The research theme aims at the discussion of the components at stake in the formation of knowledge and its history.
Knowledge is a key concept and an instrument of high value in contemporary society. The Netherlands, for instance, intend to rejoin the global top five of knowledge-intensive and innovative countries (Knowledge and Innovation Agenda 2011-2020). This ambition of the Dutch parliament is supported by employer's organizations, trade unions and all main actors in the fields of education, research and innovation.
The ambition illustrates the idea that knowledge is conceived as a goal and an ideal for education and development of individuals and groups, including academic education and research, as well as a profitable instrument for researchers, employers, entrepreneurs, and government institutions in our society.
The preconditions for attributing these functions to knowledge include critical reflections of the nature of knowledge, its possibilities and limitations. And these discussions of knowledge - be it theoretical, practical, moral, or esthetical knowledge for that matter - cover the sources of knowledge, its history, and justification narratives, its strengths, limitations, and the distinctive levels of knowledge, its stakeholders and gatekeepers, as well as the embodiment of knowledge in written texts, oral traditions, printed documents, literature, codices, e-humanities, institutes, objects, architecture, machines, public opinions, common practices, identities, etc.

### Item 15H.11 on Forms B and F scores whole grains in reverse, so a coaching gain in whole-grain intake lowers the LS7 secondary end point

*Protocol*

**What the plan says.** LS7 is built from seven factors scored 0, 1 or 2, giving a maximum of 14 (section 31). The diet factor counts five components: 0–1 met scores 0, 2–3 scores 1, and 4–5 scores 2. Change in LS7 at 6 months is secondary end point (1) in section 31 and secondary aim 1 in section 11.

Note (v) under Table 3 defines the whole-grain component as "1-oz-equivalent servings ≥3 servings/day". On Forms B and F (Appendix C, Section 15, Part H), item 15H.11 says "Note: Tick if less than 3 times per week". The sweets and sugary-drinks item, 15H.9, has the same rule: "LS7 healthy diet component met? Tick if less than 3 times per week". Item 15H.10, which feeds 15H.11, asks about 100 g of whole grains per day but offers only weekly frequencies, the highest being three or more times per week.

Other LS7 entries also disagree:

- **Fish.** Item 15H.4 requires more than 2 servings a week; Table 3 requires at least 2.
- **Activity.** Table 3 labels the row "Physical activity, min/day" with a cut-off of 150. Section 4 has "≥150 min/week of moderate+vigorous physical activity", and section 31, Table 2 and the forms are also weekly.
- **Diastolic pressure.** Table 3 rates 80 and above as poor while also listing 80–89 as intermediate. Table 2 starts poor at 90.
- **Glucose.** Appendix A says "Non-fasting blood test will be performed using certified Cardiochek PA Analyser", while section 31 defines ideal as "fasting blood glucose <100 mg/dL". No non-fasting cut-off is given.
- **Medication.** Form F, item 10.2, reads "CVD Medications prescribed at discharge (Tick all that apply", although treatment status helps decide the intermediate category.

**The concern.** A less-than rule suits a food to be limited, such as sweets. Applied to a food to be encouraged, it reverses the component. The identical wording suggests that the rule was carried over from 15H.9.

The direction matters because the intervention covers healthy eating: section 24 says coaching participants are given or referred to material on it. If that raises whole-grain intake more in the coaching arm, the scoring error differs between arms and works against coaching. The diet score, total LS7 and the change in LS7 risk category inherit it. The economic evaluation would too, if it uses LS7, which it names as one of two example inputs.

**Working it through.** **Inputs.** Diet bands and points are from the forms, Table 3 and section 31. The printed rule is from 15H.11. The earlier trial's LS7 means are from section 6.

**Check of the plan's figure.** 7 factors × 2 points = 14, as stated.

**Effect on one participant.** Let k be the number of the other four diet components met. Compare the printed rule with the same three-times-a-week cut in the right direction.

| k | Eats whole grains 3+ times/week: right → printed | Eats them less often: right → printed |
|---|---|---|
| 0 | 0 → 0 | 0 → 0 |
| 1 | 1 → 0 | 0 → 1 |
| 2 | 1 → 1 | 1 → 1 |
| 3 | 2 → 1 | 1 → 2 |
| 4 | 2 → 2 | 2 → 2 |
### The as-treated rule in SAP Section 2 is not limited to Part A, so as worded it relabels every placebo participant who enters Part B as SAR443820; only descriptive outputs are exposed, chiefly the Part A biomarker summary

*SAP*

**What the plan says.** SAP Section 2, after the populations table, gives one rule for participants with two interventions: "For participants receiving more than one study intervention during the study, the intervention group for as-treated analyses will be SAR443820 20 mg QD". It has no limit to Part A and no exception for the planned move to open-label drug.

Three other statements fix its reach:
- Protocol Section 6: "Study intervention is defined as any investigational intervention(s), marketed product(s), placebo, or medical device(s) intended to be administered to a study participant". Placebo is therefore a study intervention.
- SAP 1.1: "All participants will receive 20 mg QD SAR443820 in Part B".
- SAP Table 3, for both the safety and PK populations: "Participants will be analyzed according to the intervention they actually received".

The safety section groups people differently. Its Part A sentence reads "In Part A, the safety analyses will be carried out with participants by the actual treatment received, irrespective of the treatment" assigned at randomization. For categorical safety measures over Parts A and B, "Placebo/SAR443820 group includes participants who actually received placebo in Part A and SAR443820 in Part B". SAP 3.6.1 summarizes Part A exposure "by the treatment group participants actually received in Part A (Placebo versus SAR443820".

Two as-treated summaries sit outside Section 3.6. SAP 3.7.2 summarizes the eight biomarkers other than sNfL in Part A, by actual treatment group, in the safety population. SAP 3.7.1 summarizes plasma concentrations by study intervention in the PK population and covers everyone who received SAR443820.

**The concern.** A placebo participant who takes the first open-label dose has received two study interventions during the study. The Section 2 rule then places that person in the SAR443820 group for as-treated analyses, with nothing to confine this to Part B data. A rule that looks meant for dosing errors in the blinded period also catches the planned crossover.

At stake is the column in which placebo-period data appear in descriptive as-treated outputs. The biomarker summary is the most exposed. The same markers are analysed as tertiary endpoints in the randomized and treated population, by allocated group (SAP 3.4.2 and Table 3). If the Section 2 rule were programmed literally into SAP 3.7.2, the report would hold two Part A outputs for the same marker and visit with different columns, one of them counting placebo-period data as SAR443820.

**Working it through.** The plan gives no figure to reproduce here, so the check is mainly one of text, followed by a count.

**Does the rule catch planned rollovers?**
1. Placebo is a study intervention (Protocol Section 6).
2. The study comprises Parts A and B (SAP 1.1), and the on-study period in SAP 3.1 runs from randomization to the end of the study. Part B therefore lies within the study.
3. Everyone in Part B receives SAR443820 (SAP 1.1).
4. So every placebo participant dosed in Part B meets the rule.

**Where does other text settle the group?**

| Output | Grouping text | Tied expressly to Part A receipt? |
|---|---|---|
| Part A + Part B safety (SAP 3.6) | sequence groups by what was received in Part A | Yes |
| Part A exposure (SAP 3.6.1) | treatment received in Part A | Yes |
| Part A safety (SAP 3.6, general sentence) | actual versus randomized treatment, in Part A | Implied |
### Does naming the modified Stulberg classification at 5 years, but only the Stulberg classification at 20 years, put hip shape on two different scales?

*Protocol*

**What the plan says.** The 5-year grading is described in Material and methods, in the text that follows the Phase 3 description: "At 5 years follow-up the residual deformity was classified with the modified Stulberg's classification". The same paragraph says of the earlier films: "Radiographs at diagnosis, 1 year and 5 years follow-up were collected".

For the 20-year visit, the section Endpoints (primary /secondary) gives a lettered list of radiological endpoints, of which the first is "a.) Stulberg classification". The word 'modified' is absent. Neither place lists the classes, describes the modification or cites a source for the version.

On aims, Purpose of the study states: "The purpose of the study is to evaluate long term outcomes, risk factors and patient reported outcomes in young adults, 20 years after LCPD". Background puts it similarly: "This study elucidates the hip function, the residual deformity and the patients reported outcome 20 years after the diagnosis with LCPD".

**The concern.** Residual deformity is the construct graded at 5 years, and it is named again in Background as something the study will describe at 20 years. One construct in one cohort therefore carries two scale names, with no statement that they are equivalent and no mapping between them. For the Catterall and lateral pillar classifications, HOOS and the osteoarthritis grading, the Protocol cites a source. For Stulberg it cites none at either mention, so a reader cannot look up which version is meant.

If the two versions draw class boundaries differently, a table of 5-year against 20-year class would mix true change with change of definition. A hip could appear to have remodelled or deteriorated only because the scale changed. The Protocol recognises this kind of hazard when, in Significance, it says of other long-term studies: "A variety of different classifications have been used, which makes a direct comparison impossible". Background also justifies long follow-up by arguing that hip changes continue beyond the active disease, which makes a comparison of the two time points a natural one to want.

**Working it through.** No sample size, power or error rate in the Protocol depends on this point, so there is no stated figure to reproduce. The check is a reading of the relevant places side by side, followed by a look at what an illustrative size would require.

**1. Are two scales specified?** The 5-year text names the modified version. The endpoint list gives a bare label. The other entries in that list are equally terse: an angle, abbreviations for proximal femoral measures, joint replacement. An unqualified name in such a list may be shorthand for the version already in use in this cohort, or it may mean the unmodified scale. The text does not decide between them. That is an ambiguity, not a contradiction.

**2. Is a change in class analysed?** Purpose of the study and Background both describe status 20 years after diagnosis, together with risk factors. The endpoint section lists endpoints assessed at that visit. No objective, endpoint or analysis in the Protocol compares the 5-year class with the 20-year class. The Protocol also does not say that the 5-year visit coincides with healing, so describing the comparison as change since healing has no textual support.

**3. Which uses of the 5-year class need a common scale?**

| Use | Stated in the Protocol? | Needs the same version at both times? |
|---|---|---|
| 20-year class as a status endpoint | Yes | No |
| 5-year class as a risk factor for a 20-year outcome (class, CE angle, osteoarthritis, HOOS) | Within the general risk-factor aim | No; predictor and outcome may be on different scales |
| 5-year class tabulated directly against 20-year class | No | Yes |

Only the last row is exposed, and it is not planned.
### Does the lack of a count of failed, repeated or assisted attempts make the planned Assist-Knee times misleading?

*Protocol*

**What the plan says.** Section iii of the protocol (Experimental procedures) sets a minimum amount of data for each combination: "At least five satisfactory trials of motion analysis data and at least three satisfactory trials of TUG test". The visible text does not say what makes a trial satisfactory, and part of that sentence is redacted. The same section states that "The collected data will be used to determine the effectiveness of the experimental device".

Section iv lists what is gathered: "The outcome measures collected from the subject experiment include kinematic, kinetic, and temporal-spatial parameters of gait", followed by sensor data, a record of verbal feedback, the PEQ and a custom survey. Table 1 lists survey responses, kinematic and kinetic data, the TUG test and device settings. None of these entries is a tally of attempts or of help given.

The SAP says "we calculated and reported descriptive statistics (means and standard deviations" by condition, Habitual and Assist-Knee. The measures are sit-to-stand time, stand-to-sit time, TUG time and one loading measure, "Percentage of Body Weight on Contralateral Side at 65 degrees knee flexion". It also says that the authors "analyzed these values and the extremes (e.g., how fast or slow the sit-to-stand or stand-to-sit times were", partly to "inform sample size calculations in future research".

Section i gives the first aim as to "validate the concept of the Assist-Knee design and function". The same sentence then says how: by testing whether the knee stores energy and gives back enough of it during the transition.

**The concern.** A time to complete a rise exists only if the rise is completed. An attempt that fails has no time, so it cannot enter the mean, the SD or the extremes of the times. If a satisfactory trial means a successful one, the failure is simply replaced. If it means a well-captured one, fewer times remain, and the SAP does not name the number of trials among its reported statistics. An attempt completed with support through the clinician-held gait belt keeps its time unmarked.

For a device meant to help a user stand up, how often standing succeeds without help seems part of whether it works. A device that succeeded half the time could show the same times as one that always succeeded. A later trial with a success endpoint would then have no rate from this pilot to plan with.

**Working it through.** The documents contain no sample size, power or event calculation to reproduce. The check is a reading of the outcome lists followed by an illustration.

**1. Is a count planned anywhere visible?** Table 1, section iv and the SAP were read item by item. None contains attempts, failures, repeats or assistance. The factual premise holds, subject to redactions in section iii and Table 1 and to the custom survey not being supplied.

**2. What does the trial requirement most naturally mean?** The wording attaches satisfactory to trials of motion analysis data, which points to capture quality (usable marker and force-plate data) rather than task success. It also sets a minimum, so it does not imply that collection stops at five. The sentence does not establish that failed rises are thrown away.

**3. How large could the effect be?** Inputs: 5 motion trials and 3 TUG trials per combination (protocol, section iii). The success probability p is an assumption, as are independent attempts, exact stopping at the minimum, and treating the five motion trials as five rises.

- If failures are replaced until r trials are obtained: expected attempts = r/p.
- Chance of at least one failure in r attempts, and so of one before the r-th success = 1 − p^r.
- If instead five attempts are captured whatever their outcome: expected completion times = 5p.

The formation of knowledge is taken to refer to the construction of normative orders. These normative orders are formed by distinctions such as true-untrue, good-bad, justified-unjustified, beautiful-ugly, as in science, art, law, history, philosophy, economy, sociology, anthropology, and religion. These normative orders are grounded and developed historically, in legal systems, narratives, cultural and religious traditions, and academic disciplines, each including norms and values, and a method of justification. The discussions of these normative orders cover the analyses of their formation, embodiment, application and education, their histories and their constituents.
The critical reflection of the idea and the ideal of the university, the praesidium libertatis for generating the normative orders under discussion, is included in the program as well, covering the history of the university, the history of science, sociology and economy of science and knowledge, the valorization of knowledge, and its related fields of intellectual property, copyright, patents, fraud, plagiarism, and the circulation and visualisation of knowledge in society.
The theme includes a number of subthemes. The subthemes are cross-linked with other CLUE-themes, and the CLUE-centres, including the Migration and Diversity Centre, the Stevin Centre for History of Science and Humanities, the VU Centre for Dutch Religious History, and the AKC.
The subthemes include:
- Human life, Culture, and Organization
- Theoretical Philosophy
- Philosophy in Historical Context
- History of Science and Humanities:
Knowledge practices and normativity within their historical context
- Religious studies